What’s Worse Than GIRLS?

by David Salinas

Full disclosure: I haven’t watched GIRLS since the third season. I think. And I’m not sure it matters. The plot is so insignificant—characters shuffling between love, languor, and leases—that whole seasons meld into a single, incessant feeling of dyspepsia. I’ve had acquaintances comment on the anxiety provoked by Curb Your Enthusiasm, but that anxiety hardly reaches the level I felt watching GIRLS. As I write this, a few moments rise from the ether to haunt me: Jessa eschewing an abortion to day drink White Russians, which she cloyingly calls milk; Marnie’s sex scene with a tiny actor aping Toulouse-Lautrec, their bodies stacked in splayed symmetry, like an X-Wing fighter. The scenes I’ve glimpsed from later seasons do not portend improvement. The last image of the show I saw was a GIF of Allison Williams’s motor-boated butt cheeks, flapping to and fro in a pantomime of salad-tossing. I almost worried about the fates of our beloved foursome.

Was GIRLS bad? Undoubtedly. But as much as I’d like to agree with Milo Yiannopoulis, creator and showrunner Lena Dunham isn’t an America scourge; she doesn’t “represent the continued lunacy of the left and the progressive march off the cliff.” That’s Jon Ossoff. GIRLS, at least what I watched of it, never achieved a remarkable level of atrociousness. It wasn’t the worst comedy (It’s Always Sunny in Philadelphia), nor the worst show of its “generation” (The OA), or the even the worst show on HBO (Show Me a Hero). In the list of shows that seriously damaged the reputation of their target audiences, it holds no candle to Transcendent. No, what made “the GIRLS years” a hellish ordeal was the sheer amount of press, criticism, and “new media” rubbish it left in its wake.


Of course, cultural criticism and writing did not emerge with the arrival of GIRLS, nor did its coverage represent the apex of internet commentary. The noxious influence of Emily Nussbaum is boundless. Hell, for many years, Mad Men birthed an insufferable amount of internet analysis comparable to GIRLS. But all TV writing is not created equal. Mad Men was saved by high-level production value and writing that made its media commentary, if not readable, at least forgivable. Meanwhile, I’ve yet to read any praise for GIRLS‘s “artistic direction” or mise-en-scène. If anything, writers have noted the show’s general, visual ugliness. From Breaking Bad to Game of Thrones, the majority of articles about television today comprise inane recaps, reviews, and conspiracy theories about future plot developments. Pieces about, say, 21st century male neurosis represented by Theon Greyjoy’s castration, have been mercifully few.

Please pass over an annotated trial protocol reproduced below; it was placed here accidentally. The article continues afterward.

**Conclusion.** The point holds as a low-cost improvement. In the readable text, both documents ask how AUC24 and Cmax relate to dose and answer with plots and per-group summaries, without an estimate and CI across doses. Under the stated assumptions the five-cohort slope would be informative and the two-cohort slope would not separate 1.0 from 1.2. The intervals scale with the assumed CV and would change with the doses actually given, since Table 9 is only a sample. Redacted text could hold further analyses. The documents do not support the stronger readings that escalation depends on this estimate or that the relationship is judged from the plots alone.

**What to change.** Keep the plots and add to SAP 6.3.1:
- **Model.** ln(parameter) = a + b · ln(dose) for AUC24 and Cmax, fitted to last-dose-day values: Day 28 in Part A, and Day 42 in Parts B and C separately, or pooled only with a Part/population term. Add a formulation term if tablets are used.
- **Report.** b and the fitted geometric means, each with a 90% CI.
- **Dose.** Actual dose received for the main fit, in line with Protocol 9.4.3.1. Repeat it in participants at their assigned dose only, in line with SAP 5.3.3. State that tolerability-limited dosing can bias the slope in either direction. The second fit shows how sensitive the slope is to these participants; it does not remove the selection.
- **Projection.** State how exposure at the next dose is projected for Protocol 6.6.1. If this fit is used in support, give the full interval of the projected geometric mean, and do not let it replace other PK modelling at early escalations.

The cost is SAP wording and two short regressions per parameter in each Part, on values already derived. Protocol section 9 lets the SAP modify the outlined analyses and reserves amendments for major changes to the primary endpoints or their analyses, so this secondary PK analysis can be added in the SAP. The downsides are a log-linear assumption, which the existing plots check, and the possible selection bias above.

And while Mad Men had its diversity critics, I’ve defended its approach to race. It seemed like every episode contained a conspicuous scene of black service workers, be it elevator operators or custodians, being ignored by an oblivious white advertiser, their knowing, bemused eyes nearing a fourth-wall breach as they telegraphed a “What the fuck?” to the viewer. Perhaps it’s age and experience—creator Matthew Weiner was in his forties throughout Mad Men’s run— that differentiates Mad Men’s subtle yet memorable engagements with race from the jejune approach of GIRLS. After season one of GIRLS elicited reams of justifiable criticism for its unadulterated whiteness, Dunham first defended her pale ecosystem, resting her defense on the innocent idea that her lived reality had always been centered around white people, before acquiescing, saying she heard the criticism and would respond appropriately. And how did she return the feedback? By showing her character Hannah, in her first scene of season two, being railed by a black dude. The kicker? The black dude is a Republican! Issue solved.